I am just a poor boy
though my story’s seldom told
I have squandered my resistance
for a pocket full of mumbles such are promises
All lies and jests,
still a man hears what he wants to hear
and disregards the rest
When I left my home and my family
I was no more than a boy
in the company of strangers
in the quiet of the railway station
Running scared, laying low,
seeking out the poorer quarters
where the ragged people go
looking for the places only they would know
Asking only workman’s wages
I come looking for a job
but I get no offers,
just a come-on from the whores on Seventh Avenue
I do declare, there were times when I was so lonesome
I took some comfort there
Lie la lie …
Now the years are rolling by me
they are rockin’ evenly
I am older than I once was
and younger than I’ll be and that’s not unusual.
No it isn’t strange
after changes upon changes
we are more or less the same
after changes we are more or less the same
Lie la lie …
Then I’m laying out my winter clothes
and wishing I was gone
where the New York City winters aren’t bleeding me,
In the clearing stands a boxer
and a fighter by his trade
and he carries the reminders
of every glove that laid him down
or cut him till he cried out
in his anger and his shame
“I am leaving, I am leaving”
but the fighter still remains
“The Boxer” is a song by Simon & Garfunkel from their fifth studio album, “Bridge over Troubled Water” (1969). The song, written by Paul Simon, is folk rock ballad and takes the form of a first-person lament as the singer describes his struggles to overcome loneliness and poverty in New York City, and a third-person sketch of a boxer. who, despite losing the battle, will remain and never be defeated.
The chorus of the song is wordless, consisting of a series of “lie-la-lie“, originally intended only as a placeholder because Simon couldn’t find the right words. Later it became a crucial part of the song, like a lot of other placeholders that worked, such as Otis Redding’s whistling in “(Sitting On) The Dock Of The Bay“. The author stated that the essentially wordless chorus gave the song more of an international appeal, as it was universal.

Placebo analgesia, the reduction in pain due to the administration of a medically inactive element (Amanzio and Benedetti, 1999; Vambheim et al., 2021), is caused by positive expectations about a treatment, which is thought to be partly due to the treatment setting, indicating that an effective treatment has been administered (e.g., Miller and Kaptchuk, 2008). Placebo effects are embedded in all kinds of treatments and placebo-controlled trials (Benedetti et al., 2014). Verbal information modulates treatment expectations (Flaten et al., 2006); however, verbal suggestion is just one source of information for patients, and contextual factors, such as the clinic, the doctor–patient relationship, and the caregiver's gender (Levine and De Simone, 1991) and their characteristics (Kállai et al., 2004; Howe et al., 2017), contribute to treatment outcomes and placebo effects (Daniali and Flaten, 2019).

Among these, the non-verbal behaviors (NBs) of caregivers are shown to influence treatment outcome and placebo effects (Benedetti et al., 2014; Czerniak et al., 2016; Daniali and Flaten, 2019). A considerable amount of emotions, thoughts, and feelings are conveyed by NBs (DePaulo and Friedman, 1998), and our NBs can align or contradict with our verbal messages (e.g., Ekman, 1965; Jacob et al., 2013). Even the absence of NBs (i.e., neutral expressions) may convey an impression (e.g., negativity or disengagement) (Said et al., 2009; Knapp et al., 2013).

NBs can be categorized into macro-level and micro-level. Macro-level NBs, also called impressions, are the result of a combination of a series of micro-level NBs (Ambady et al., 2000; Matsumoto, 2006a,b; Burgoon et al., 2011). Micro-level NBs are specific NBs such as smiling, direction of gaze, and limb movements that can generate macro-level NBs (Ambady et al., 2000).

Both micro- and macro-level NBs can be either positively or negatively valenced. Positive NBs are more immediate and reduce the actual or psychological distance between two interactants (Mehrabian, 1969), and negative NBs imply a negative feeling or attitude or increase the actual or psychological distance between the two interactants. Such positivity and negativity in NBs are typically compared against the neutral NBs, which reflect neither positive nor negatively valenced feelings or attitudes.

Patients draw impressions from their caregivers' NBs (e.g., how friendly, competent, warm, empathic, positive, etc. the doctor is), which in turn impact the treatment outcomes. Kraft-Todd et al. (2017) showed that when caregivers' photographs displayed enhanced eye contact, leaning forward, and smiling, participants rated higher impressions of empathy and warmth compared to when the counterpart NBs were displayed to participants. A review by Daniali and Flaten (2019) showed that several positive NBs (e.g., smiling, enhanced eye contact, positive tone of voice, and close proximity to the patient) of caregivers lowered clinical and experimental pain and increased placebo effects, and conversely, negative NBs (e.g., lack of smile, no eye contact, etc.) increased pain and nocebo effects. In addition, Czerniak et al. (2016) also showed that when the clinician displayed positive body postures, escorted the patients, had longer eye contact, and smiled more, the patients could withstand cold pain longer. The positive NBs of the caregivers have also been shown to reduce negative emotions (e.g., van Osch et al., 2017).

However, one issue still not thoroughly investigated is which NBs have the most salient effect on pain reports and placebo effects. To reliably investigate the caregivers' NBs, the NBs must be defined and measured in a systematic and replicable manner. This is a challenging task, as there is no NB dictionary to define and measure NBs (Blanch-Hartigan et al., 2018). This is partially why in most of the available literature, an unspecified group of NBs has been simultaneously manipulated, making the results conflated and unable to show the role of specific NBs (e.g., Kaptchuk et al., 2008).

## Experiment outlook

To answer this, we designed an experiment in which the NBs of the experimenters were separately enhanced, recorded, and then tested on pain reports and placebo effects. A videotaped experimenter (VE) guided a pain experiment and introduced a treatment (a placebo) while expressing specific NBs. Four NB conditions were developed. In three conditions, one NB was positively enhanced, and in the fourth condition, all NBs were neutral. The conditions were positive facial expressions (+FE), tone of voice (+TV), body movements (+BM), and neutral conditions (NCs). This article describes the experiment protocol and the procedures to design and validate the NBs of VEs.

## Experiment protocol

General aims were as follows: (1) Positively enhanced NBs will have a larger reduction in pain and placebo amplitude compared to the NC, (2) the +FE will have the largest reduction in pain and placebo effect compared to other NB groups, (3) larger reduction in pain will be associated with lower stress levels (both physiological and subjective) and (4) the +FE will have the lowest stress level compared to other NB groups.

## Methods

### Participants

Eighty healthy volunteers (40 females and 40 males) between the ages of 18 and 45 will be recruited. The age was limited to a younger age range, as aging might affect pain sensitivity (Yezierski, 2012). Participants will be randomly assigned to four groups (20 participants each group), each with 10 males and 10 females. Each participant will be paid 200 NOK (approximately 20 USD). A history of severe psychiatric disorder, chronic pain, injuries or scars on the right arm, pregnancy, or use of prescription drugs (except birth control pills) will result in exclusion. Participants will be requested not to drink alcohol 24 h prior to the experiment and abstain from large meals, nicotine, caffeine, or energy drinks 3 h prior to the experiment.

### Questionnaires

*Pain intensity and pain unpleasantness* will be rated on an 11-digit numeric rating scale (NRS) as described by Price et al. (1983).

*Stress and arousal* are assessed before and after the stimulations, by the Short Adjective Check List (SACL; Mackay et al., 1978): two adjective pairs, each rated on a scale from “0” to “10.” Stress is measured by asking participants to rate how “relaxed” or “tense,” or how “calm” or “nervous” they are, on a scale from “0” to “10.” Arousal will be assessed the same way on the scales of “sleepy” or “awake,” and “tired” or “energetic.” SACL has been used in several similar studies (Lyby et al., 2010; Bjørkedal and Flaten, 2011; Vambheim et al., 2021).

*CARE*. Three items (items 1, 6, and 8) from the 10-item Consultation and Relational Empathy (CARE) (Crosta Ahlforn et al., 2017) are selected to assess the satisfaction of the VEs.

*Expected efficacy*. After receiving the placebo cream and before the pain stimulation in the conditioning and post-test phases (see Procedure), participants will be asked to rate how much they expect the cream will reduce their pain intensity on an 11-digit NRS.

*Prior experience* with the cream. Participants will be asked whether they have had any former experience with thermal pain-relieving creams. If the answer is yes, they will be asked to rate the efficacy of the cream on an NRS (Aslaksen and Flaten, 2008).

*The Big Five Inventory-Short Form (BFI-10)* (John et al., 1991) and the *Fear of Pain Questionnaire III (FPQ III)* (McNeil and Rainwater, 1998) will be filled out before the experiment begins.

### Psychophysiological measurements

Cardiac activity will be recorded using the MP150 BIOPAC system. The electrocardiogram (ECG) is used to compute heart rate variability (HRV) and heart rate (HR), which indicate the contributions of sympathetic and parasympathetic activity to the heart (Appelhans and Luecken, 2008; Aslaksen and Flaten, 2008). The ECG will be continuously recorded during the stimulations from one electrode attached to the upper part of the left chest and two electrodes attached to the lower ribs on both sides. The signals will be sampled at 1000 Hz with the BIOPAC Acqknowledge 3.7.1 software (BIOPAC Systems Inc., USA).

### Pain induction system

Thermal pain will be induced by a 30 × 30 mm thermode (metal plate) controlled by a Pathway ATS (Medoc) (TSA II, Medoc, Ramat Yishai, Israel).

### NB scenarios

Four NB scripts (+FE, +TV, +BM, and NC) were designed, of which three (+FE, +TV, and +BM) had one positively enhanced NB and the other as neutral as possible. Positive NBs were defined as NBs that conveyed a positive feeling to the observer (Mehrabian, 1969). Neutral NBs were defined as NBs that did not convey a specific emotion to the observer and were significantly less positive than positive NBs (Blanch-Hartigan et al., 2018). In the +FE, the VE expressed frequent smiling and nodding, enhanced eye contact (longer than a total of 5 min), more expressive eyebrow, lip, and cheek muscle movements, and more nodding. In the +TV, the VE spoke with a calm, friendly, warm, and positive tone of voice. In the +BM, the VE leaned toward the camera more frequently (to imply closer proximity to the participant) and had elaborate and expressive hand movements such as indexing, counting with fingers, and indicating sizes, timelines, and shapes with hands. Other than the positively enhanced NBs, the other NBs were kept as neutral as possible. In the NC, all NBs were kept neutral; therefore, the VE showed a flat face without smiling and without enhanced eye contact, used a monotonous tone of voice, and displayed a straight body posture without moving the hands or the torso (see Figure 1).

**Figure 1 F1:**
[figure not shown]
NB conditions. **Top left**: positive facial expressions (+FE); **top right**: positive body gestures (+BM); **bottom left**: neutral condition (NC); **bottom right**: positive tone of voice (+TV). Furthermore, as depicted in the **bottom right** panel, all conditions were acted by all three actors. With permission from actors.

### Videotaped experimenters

It has sometimes been suggested that those words represent an attack on Bob Dylan, identified by his experience as an amateur boxer, and accused of lying about his musical intentions.
Simon revealed that he wrote this song during a time when he felt he was being unfairly criticized and had found inspiration in the Bible, which he would sometimes read in hotels. That’s where phrases such as “Workman’s wages” and “Seeking out the poorer quarters” came from. He stated: ”I think the song was about me”
Anyway the boxer is not just Paul; it is basically anyone or everyone. We all struggle to survive and are battle weary, and even though we may keep on, that doesn’t mean we are victorious.
The additional verse, not present in the “Bridge over Troubled Water” version, may confirm that the lyrics are largely autobiographical.
This verse was performed by Simon & Garfunkel on tour in November 1969 and sometimes by Simon in solo after the duo’s breakup
The song took over 100 hours to record, with parts of it done at Columbia Records studios and the chorus vocals recorded in a church: St. Paul’s Chapel at Columbia University in New York, chosen since it had a tiled dome that provided great acoustics.
This song was sung by Simon when Saturday Night Live comedy show came back for the first time after the September 11th attacks.
In 2016 at his concert in Berkeley, California, Paul Simon stopped singing partway through “The Boxer,” to announce Muhammad Ali’ s death
It is a metaphor about how life is a boxing match against not only the people who are fighting against us, but also ourselves
The narrator seems to wander through life searching for a purpose: he has tried his luck in NYC looking for a job but longs for home, comfort, and family.
However, he perseveres and, although he is knocked down, he goes on fighting for something.